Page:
Humanities in Film series covered in Scoop
Humanities in Film is a blue book elective course offered to students of McGovern Medical School and sponsored by the McGovern Center. The elective is an initiative led and coordinated by medical school students interested in engaging with peers in dialogue about the connections between health, the health sciences, and medicine and film. Students attend one film screening each month throughout the academic year. The series was first offered as a special event in Fall 2014 before its formal designation as a blue book elective in Fall 2017. The series was discussed as well in a Scoop story.
Students explore ethical, patient issues with help from silver screen
Written by: Jonathan Garris, Office of Communications
A group of McGovern Medical School students is using the power of film to spur discussions about humanities and medicine as part of a blue book elective course offered by the McGovern Center for Humanities & Ethics.
The course, Humanities in Film, gives students and faculty an opportunity to have an inter-professional dialogue about the relationships between movies and the health sciences. The course is held 6 to 9 p.m. typically on Wednesdays in MSB 2.135 and is coordinated by medical school students Kira Gomez, Amy Mullikin, and Mary Adeyeye.
The course is part of a number of blue book electives offered by the McGovern Center for Humanities & Ethics, designed to “enrich and enhance the medical student’s core curriculum experience.” They including courses like the Sacred Sites of Houston, where students visit places of worship and interact with congregation members, and the Art of Observation, where students improve their observational skills through a unique collaboration with The Museum of Fine Arts, Houston.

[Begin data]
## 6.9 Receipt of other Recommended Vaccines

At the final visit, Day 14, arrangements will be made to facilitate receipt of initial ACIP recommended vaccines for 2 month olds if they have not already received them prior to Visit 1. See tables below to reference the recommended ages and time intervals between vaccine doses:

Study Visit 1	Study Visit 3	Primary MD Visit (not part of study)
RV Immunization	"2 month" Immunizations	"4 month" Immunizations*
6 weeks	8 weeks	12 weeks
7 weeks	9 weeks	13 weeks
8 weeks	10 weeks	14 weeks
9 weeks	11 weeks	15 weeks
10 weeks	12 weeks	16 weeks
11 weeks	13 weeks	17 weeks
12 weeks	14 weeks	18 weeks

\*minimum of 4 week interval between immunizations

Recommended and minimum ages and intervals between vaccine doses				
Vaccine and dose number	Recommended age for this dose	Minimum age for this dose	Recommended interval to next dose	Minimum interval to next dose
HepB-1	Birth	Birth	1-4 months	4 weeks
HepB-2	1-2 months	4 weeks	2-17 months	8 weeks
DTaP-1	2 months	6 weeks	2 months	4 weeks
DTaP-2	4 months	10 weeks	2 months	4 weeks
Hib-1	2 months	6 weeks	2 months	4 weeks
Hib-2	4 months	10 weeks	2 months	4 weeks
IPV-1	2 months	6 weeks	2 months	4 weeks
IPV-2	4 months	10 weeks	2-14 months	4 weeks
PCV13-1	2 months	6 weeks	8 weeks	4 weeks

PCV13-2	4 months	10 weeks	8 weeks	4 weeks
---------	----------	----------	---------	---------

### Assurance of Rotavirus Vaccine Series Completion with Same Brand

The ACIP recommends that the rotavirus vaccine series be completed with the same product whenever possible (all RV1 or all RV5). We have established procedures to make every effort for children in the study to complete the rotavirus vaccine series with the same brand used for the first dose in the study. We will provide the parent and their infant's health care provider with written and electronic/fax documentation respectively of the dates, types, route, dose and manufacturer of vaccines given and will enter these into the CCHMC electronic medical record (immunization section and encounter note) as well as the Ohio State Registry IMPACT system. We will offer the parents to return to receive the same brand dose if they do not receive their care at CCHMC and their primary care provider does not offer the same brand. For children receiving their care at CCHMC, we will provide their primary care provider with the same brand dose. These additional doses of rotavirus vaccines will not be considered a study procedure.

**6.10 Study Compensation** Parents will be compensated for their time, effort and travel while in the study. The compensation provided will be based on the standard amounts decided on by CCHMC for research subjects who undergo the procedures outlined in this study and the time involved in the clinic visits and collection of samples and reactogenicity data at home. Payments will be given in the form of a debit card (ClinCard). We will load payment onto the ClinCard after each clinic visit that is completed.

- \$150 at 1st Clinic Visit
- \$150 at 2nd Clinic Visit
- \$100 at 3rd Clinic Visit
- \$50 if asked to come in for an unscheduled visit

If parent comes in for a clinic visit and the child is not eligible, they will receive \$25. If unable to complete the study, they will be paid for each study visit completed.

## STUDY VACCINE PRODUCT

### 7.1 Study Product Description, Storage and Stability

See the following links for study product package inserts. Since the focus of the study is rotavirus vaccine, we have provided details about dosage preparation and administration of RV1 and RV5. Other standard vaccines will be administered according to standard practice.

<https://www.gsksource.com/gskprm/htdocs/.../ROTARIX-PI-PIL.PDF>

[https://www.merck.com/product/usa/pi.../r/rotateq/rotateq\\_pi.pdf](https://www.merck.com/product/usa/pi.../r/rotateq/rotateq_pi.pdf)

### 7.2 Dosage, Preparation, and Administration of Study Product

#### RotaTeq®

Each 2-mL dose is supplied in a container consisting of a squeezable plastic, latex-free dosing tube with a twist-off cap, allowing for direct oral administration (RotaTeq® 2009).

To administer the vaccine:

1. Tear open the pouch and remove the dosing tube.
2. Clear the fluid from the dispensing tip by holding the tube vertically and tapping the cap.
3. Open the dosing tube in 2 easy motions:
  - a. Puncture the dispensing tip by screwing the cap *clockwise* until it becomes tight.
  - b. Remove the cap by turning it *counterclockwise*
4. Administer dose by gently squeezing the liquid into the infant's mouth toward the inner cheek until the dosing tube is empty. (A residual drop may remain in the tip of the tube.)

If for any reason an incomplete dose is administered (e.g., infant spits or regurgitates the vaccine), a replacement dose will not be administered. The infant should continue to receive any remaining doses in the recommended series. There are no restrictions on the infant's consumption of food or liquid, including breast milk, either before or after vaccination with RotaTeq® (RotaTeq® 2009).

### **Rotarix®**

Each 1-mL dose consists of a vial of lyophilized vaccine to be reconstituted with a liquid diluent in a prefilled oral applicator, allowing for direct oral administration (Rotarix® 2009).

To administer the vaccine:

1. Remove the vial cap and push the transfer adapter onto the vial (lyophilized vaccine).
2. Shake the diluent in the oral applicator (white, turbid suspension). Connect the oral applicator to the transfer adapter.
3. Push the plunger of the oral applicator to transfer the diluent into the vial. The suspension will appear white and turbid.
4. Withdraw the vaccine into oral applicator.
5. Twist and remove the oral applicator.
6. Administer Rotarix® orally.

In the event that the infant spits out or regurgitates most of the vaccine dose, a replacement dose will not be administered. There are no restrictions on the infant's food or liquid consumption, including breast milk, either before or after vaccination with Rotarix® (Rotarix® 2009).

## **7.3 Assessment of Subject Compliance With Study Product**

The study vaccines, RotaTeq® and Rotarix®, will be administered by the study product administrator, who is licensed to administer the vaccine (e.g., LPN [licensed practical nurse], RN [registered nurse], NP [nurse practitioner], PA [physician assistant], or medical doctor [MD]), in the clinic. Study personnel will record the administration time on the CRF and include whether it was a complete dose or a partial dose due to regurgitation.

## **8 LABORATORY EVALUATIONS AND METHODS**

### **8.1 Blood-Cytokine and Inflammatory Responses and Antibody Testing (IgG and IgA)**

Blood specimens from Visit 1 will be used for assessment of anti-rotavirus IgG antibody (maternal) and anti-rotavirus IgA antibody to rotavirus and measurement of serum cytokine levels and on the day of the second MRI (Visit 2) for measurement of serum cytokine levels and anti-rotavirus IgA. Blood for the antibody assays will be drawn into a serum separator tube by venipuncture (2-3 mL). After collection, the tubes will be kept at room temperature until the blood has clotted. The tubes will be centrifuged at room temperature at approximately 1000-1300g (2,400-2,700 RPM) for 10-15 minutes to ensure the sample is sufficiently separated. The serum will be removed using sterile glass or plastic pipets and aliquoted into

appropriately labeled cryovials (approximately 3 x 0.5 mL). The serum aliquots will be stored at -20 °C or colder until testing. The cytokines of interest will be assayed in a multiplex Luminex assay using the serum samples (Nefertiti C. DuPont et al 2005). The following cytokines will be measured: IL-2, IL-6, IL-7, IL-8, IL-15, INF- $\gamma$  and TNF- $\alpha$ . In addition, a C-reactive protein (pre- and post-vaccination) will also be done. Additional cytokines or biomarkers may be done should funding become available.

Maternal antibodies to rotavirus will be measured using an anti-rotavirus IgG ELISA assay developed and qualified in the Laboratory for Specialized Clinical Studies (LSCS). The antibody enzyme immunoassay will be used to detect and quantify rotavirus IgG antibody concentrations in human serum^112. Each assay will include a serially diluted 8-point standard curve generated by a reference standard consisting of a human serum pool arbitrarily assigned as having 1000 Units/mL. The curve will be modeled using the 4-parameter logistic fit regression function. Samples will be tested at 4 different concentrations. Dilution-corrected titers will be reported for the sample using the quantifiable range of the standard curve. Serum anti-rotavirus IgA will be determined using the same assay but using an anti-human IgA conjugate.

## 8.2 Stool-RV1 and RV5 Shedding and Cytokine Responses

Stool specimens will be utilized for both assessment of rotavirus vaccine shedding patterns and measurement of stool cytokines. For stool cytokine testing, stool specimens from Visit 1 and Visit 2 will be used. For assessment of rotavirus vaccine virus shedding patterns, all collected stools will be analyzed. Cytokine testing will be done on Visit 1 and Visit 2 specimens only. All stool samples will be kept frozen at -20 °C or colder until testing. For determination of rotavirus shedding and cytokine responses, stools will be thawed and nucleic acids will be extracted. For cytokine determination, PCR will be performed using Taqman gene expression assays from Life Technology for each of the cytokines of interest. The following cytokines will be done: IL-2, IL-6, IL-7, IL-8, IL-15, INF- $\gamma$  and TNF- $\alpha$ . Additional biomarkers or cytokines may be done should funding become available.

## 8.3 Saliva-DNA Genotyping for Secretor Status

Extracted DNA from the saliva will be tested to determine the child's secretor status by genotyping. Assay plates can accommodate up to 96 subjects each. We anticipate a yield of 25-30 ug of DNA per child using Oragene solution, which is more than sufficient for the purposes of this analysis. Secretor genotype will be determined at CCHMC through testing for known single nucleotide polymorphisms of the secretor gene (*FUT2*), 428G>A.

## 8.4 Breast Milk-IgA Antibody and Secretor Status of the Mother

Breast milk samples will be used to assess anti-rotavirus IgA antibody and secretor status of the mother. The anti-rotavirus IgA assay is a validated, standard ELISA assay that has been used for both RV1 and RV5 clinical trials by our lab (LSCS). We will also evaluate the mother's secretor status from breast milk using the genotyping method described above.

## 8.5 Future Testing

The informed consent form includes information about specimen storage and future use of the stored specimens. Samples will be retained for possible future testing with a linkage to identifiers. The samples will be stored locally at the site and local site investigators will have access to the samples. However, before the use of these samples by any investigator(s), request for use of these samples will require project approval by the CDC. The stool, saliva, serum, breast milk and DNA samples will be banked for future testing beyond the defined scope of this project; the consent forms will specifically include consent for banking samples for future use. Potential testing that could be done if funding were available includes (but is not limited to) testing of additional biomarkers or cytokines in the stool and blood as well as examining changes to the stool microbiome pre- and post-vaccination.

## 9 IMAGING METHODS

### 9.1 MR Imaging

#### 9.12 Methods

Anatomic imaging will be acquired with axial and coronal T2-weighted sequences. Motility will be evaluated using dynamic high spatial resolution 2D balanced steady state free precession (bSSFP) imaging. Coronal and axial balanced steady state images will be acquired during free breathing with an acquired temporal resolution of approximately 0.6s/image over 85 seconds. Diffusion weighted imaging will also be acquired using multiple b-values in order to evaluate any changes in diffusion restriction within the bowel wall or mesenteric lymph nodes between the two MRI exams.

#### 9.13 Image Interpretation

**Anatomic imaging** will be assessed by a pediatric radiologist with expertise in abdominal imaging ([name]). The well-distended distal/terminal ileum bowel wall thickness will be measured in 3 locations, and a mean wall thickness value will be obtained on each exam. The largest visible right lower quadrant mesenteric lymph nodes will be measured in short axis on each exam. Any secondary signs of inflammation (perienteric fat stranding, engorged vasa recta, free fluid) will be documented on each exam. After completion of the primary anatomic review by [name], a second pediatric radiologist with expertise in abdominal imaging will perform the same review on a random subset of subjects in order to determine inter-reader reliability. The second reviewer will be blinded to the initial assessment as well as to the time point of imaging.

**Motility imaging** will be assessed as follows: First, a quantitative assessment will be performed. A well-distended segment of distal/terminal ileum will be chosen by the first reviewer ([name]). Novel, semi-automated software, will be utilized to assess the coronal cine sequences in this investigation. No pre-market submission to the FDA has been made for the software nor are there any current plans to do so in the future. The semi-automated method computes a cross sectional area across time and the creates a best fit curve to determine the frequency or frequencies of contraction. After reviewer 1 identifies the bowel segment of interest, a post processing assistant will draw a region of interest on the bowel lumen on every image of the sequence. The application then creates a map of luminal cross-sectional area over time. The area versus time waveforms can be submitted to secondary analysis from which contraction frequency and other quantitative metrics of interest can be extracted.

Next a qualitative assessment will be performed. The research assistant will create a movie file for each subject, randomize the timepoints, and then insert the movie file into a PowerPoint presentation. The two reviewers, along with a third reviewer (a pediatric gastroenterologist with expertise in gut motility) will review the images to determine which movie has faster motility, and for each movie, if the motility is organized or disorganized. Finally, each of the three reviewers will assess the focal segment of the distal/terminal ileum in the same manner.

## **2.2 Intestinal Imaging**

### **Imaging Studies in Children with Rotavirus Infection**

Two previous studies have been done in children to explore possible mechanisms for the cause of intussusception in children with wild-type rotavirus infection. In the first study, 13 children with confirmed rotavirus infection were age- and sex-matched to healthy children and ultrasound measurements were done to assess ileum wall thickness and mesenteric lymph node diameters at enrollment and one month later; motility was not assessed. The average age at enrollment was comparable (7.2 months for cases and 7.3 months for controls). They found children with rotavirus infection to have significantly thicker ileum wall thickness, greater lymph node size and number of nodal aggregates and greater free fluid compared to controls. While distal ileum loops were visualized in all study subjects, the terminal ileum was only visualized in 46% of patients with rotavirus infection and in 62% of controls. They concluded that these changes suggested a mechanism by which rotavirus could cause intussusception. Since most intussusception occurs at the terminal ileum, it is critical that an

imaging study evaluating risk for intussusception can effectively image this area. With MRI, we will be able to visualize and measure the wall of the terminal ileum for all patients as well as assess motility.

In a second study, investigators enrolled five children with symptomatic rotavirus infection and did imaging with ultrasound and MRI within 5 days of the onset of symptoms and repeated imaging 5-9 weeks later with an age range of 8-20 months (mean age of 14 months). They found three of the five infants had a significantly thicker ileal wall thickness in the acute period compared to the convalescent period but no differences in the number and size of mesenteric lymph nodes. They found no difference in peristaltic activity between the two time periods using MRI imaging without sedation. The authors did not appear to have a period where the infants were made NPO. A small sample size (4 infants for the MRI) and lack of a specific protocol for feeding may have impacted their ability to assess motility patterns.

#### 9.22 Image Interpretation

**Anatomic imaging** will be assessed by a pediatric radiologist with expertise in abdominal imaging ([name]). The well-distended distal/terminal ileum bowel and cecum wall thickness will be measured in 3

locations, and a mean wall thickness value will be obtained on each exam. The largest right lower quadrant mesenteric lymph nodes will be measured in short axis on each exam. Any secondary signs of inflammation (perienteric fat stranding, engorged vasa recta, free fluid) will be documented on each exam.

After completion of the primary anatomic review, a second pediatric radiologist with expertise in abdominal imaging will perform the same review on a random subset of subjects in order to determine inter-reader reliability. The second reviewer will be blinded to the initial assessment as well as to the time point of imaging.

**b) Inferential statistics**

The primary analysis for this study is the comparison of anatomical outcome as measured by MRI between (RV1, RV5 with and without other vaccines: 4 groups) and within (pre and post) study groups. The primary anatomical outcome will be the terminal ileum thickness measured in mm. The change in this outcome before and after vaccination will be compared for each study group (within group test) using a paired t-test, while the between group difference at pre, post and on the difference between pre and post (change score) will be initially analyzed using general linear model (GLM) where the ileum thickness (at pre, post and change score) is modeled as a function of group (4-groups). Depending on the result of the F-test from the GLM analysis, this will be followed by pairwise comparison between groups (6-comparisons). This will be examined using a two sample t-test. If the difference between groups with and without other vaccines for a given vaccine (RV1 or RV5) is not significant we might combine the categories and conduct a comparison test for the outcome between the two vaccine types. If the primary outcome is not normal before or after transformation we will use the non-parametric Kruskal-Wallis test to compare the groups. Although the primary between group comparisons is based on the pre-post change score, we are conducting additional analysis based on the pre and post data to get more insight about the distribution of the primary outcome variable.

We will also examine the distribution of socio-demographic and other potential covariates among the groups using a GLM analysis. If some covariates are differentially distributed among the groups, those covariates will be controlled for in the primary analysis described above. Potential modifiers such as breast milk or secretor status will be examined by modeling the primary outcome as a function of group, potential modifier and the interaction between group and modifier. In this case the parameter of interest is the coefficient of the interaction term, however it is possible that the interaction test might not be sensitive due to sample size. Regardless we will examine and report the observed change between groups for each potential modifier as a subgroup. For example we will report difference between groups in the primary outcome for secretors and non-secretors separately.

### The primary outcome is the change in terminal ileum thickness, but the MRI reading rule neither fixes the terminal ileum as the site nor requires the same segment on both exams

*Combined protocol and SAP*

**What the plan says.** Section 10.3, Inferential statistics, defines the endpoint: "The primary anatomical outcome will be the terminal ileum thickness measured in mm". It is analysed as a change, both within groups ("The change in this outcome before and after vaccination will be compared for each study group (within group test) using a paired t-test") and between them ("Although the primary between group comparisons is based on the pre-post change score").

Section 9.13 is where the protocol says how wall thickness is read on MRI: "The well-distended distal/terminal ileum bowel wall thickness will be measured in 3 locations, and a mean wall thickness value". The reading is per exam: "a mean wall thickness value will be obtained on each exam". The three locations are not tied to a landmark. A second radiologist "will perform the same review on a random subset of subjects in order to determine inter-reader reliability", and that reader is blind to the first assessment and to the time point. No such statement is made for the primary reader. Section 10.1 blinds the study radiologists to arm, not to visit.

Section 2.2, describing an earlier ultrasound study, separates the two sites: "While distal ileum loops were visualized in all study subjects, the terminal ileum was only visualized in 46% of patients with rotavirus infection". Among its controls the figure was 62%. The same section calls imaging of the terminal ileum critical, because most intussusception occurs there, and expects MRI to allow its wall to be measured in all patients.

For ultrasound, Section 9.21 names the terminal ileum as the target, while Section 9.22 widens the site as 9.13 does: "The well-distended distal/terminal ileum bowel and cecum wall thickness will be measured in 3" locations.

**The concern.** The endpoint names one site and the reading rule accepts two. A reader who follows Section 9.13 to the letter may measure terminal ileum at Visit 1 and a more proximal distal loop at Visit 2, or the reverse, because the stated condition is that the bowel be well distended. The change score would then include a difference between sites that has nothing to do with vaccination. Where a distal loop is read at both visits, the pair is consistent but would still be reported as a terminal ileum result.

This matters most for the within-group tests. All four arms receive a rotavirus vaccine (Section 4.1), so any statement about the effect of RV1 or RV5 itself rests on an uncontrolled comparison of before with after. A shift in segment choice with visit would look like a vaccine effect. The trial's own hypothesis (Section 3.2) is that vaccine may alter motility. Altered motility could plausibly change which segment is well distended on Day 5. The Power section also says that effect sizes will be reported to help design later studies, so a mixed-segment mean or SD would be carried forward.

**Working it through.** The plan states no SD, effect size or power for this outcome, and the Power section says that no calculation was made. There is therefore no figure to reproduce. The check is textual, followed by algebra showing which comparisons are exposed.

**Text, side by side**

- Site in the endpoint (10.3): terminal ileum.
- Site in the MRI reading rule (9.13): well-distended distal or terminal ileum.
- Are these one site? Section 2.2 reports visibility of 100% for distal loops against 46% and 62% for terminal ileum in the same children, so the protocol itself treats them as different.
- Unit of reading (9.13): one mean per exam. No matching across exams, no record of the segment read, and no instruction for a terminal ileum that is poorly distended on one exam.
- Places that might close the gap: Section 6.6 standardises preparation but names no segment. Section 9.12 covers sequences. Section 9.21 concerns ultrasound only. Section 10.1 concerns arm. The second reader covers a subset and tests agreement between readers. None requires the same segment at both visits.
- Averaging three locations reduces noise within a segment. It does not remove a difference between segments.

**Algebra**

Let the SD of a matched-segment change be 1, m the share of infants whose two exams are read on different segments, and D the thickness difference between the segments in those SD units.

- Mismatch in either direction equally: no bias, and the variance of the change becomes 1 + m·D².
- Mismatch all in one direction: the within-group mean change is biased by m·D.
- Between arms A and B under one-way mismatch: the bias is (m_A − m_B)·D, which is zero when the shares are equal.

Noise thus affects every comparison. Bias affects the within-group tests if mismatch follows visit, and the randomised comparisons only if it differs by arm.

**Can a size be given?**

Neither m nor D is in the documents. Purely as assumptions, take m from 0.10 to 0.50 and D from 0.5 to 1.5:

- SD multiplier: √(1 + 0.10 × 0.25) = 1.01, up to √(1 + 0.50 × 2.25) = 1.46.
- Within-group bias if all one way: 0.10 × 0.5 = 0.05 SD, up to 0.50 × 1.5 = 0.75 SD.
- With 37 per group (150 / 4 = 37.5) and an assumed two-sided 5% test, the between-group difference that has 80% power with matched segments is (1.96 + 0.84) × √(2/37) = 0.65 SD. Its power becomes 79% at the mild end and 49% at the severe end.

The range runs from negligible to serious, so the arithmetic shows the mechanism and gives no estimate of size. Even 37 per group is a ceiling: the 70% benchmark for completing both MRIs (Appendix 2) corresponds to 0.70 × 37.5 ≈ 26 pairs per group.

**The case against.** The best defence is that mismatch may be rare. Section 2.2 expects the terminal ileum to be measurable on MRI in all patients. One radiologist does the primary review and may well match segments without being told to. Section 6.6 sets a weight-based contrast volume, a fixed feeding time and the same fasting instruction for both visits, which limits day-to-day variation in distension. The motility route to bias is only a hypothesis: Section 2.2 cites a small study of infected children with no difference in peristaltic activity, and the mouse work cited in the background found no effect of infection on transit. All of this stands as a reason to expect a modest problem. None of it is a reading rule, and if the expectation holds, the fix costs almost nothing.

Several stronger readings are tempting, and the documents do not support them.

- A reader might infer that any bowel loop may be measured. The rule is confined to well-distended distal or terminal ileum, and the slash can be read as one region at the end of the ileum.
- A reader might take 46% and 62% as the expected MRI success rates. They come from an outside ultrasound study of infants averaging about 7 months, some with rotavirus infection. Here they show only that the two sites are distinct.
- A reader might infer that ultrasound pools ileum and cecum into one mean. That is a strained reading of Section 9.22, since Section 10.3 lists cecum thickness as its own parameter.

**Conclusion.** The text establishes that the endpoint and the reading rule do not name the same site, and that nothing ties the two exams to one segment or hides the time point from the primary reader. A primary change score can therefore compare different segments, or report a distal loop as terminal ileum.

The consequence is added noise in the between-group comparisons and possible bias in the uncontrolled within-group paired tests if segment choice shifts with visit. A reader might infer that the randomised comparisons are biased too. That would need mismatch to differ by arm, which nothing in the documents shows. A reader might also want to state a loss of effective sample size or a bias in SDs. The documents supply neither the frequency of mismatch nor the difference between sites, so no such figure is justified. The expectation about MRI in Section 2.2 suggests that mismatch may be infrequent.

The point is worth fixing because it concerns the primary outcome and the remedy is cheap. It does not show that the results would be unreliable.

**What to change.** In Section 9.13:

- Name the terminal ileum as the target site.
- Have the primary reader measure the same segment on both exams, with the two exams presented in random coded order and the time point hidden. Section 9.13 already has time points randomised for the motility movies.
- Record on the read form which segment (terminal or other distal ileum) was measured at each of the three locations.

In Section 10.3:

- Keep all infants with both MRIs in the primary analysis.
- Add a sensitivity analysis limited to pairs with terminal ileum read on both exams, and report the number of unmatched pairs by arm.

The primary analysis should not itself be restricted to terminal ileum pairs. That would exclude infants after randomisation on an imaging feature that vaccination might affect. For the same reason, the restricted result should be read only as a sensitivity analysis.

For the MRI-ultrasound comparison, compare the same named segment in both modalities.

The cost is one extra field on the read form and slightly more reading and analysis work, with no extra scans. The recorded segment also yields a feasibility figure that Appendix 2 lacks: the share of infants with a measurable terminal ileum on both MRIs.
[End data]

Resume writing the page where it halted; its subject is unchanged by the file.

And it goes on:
The three students handle everything from selecting films, scheduling times, sending out emails to interested attendees, and even supplying pizza (so long as attendees have $3 with them). The elective opened with “Hacksaw Ridge” on Aug. 15 and the next will be “The Theory of Everything” Sept. 26.
“The course provides an opportunity for students to talk about not only ethical issues but patient perspectives on certain medical issues that we may not actually go over in class,” Gomez said. “With movies, you have the emotional aspect of things as well that can help personalize experiences rather than just, say, studying general principles of anatomy.”
Films offer a “unique perspective” on what artists or creators are trying to portray, particularly regarding health issues, and attendees say the discussions following the viewings have been helpful. For example, students discussed some of the potential ramifications of gene editing following a screening of “Gattaca,” a 1997 science fiction film in which the lead character, played by Ethan Hawke, attempts to overcome genetic profiling and discrimination in a future where genetic selection has become commonplace.
“Because it’s a smaller group of people, we can really delve into topics that we don’t really have a chance to cover in other classes,” Adeyeye said. “It allows to see other people’s perspectives and their interpretations while having that emotional response.”
When choosing films, the trio examined health observances and awareness months and crafted certain selections around them, Mullikin said. For the most part, however, movies are chosen on their ethical issues and what kinds of medical conditions are shown. The chance for more group discussions is always a positive.
“It’s very interesting to see how people think and how they process different aspects of how the science is portrayed,” Mullikin said. “You have a chance to meet new people and learn about their experiences.”